Food photography tips may seem somewhat of a modern phenomenon, but let us not forget that one of the most famous images of all time was a red pepper shot by Edward Weston!
That said, the dawn of smartphones has placed a camera in every person’s pocket, and a cultural interest in food photography has grown as a result. But whether you’re shooting your lunch on your phone or a Canon 5D Mark III, getting an image that looks how you want is no mean feat.
There’s more to food photography than simply snapping your plate, and below we’ve rounded up 10 essential food photography tips to help your images look more professional.
01 Try natural light
Natural light is great for many different types of images, not just food photography, but for it to really work you need the light to be strong so that it brings out colour and contrast. Location is therefore very important when shooting food photography using natural light. Set up your shot next to a large window – or even think about taking your subjects outside.
02 Bounce flash
While natural light is our preferred option for food photography, a small burst of light from a flashgun can also help lift your images if the available light is a bit flat. However, watch out for ‘specular highlights’ when using flash. These small, bright spots on your image are the result of firing your flash directly at your subject. Try bouncing your flash off a sheet of white card instead.
03 Less is more
Of all the food photography tips you may read here or elsewhere, this is perhaps the most important: keep it simple. Keep your compositions minimal, but it’s OK to add a couple of props, such as luxury crockery or rustic cutlery. These can add style and context, or even just a needed splash of colour to a composition. However, use them sparingly and make sure the props you choose don’t conflict with the mood you’re trying to convey.
04 Posing your food
With food photography, like portraiture, you also need to think carefully about how to arrange your food. Does your subject have a more interesting angle? Are there more than one? Strong geometric shapes work really well, so think about perhaps cutting your food into a more attractive shape or arranging it with other items on the plate.
05 Add a garnish
When we think of striking food photography we often picture bright green vegetables or vibrant red fruit. But a lot of food, such as pasta, is quite drab and can look flat and bland in your frame. Adding a simple garnish like parsley or a sprig of rosemary can add a focal point to these plain-looking dishes and make them more appetising.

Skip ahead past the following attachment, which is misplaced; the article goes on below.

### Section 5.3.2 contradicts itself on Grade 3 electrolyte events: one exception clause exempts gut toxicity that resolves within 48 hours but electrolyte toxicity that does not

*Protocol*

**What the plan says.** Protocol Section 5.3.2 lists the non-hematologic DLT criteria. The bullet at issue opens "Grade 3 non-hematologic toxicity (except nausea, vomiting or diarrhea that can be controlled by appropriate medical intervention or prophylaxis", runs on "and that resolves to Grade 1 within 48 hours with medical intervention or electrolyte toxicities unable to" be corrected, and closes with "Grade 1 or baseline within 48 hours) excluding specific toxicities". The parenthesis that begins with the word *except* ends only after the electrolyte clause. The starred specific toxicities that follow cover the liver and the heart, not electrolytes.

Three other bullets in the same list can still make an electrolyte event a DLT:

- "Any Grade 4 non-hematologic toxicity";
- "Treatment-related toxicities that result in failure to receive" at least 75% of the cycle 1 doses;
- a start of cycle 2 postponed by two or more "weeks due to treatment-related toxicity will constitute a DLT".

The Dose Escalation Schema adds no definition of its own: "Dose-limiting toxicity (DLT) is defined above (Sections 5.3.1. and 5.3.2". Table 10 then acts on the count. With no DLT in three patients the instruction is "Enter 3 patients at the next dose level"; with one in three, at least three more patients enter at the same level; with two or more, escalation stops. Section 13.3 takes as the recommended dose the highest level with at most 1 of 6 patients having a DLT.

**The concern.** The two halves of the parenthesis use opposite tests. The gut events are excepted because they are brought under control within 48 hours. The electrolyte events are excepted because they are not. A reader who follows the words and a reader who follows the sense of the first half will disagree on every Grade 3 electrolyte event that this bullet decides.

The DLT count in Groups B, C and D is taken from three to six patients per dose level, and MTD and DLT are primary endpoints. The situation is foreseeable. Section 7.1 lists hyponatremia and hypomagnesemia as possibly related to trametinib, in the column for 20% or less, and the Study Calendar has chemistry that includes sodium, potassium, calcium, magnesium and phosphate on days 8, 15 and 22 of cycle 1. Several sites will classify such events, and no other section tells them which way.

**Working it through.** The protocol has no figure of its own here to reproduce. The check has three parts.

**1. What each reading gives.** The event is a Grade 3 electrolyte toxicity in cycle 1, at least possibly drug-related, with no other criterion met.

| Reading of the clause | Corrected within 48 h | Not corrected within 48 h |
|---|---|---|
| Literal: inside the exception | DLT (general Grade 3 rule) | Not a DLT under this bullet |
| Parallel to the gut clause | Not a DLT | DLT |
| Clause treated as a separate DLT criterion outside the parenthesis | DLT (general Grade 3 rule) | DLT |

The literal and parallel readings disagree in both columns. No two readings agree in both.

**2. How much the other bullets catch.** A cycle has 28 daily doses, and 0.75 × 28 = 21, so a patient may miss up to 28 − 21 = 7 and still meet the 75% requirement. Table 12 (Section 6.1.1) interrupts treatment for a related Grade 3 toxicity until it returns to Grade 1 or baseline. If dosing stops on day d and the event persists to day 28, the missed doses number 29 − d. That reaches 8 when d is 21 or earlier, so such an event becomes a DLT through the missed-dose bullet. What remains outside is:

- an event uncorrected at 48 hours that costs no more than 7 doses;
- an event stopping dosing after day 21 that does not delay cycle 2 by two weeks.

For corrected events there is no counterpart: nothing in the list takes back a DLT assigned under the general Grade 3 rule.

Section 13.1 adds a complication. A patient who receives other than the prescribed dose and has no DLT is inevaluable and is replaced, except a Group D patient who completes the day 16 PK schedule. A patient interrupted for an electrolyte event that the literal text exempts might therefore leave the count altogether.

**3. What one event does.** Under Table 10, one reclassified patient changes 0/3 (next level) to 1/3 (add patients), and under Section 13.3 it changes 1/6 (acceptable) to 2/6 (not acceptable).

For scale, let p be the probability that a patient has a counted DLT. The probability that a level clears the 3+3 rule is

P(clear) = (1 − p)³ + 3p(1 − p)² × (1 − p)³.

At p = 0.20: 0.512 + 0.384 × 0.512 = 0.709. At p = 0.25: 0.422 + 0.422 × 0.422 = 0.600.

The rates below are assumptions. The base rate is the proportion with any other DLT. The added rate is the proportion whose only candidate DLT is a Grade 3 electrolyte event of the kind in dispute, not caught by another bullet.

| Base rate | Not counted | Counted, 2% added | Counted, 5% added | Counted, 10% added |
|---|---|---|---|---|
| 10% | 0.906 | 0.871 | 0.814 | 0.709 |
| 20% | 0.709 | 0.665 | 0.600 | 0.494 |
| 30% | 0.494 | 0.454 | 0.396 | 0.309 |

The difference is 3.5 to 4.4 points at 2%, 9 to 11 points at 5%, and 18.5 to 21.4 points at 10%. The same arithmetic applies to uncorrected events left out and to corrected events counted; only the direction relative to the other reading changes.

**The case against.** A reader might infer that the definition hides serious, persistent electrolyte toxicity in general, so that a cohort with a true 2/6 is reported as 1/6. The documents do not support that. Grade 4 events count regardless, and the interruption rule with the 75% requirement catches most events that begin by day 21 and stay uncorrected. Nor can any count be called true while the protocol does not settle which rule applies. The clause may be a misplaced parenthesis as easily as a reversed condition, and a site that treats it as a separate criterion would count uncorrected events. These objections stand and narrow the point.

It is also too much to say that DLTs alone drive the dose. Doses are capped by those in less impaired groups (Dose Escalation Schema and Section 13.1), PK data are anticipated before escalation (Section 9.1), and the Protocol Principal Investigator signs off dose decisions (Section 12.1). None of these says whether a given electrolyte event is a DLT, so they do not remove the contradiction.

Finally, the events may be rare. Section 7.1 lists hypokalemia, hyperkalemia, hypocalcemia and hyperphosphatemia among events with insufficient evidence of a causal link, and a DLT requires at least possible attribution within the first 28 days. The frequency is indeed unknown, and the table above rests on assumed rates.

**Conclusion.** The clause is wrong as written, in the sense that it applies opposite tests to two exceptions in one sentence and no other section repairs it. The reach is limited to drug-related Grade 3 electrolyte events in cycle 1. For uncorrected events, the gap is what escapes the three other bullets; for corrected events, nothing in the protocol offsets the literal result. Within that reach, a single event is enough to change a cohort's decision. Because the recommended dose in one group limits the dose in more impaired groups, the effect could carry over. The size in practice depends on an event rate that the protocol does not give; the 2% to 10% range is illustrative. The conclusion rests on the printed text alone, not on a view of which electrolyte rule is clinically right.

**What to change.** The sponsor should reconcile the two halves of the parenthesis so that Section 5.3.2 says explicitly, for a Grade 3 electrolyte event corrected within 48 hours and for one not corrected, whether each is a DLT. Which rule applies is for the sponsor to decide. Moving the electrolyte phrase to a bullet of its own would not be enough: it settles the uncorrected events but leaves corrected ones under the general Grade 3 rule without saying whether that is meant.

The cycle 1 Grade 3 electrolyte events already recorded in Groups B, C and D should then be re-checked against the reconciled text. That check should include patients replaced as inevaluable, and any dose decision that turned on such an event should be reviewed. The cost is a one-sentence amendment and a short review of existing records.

06 Small depth of field
Shallow depth of field where only your subject is in focus works very well in food photography and is a great way to make your food stand out. For the best results, try using a macro lens or a telephoto lens at its widest aperture.
07 Maximise your colour
Increasing the saturation of colour is a great way to add impact to your food photography. You can do this in-camera or at the post-processing stage. If the latter, shooting raw files will give you more flexibility.
08 Try a scene mode
Whatever camera you are using, it will have a range of scene modes, creative filters or picture styles that accentuate different colours in an image depending on what your camera thinks it’s photographing.
A landscape mode, for instance, plays up the blues and greens in a scene, while sunsets emphasise reds and yellows. Based on the colours of your subjects and background, try setting one of these modes that best suits the colours you’re working with.
09 Experiment with White Balance
Another way to experiment with colours is to set the ‘wrong’ white balance setting for your scene. A Tungsten setting, for instance, will add a sharp blue tint, while others like Daylight and Shade will provide colour casts at the other end of the spectrum.
10 Gather steam
You can get the colours right, the composition perfected, the light falling in the right place, but sometimes it’s that extra small detail that really makes an image. If the food you’re photographing is typically served hot, then try to photograph it as it’s steaming! Pop it in the oven to let it get warm; meanwhile, set up your shot and get everything ready. When you take your subject from the oven, take a few shots in continuous mode and capture the steam as it rises.